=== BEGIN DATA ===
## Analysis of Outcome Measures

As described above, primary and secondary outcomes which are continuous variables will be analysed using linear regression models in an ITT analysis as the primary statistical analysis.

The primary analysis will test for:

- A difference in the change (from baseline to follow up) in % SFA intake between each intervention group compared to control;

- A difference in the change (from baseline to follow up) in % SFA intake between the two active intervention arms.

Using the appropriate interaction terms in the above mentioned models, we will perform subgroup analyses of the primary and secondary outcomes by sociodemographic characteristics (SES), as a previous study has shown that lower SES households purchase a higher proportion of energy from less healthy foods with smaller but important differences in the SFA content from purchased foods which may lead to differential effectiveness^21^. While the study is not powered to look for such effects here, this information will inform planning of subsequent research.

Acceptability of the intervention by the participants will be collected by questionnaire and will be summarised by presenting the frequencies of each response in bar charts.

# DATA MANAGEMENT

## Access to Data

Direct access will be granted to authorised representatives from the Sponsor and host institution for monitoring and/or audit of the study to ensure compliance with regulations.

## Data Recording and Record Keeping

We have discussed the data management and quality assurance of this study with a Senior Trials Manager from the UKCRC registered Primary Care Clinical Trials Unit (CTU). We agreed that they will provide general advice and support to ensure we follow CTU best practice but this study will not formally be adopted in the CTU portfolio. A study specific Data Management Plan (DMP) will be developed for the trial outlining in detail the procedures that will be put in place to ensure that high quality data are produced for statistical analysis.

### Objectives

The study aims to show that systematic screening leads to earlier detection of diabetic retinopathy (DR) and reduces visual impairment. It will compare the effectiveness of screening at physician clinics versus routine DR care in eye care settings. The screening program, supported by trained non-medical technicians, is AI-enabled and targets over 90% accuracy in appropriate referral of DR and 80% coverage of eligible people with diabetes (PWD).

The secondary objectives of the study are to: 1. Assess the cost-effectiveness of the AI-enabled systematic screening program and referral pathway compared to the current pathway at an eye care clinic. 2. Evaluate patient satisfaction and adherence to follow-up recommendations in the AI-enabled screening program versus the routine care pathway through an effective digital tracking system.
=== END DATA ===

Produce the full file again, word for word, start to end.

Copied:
## Analysis of Outcome Measures

As described above, primary and secondary outcomes which are continuous variables will be analysed using linear regression models in an ITT analysis as the primary statistical analysis.

The primary analysis will test for:

- A difference in the change (from baseline to follow up) in % SFA intake between each intervention group compared to control;

- A difference in the change (from baseline to follow up) in % SFA intake between the two active intervention arms.

Using the appropriate interaction terms in the above mentioned models, we will perform subgroup analyses of the primary and secondary outcomes by sociodemographic characteristics (SES), as a previous study has shown that lower SES households purchase a higher proportion of energy from less healthy foods with smaller but important differences in the SFA content from purchased foods which may lead to differential effectiveness^21^. While the study is not powered to look for such effects here, this information will inform planning of subsequent research.

Acceptability of the intervention by the participants will be collected by questionnaire and will be summarised by presenting the frequencies of each response in bar charts.

# DATA MANAGEMENT

## Access to Data

Direct access will be granted to authorised representatives from the Sponsor and host institution for monitoring and/or audit of the study to ensure compliance with regulations.

## Data Recording and Record Keeping

We have discussed the data management and quality assurance of this study with a Senior Trials Manager from the UKCRC registered Primary Care Clinical Trials Unit (CTU). We agreed that they will provide general advice and support to ensure we follow CTU best practice but this study will not formally be adopted in the CTU portfolio. A study specific Data Management Plan (DMP) will be developed for the trial outlining in detail the procedures that will be put in place to ensure that high quality data are produced for statistical analysis.

### Objectives

The study aims to show that systematic screening leads to earlier detection of diabetic retinopathy (DR) and reduces visual impairment. It will compare the effectiveness of screening at physician clinics versus routine DR care in eye care settings. The screening program, supported by trained non-medical technicians, is AI-enabled and targets over 90% accuracy in appropriate referral of DR and 80% coverage of eligible people with diabetes (PWD).

The secondary objectives of the study are to: 1. Assess the cost-effectiveness of the AI-enabled systematic screening program and referral pathway compared to the current pathway at an eye care clinic. 2. Evaluate patient satisfaction and adherence to follow-up recommendations in the AI-enabled screening program versus the routine care pathway through an effective digital tracking system.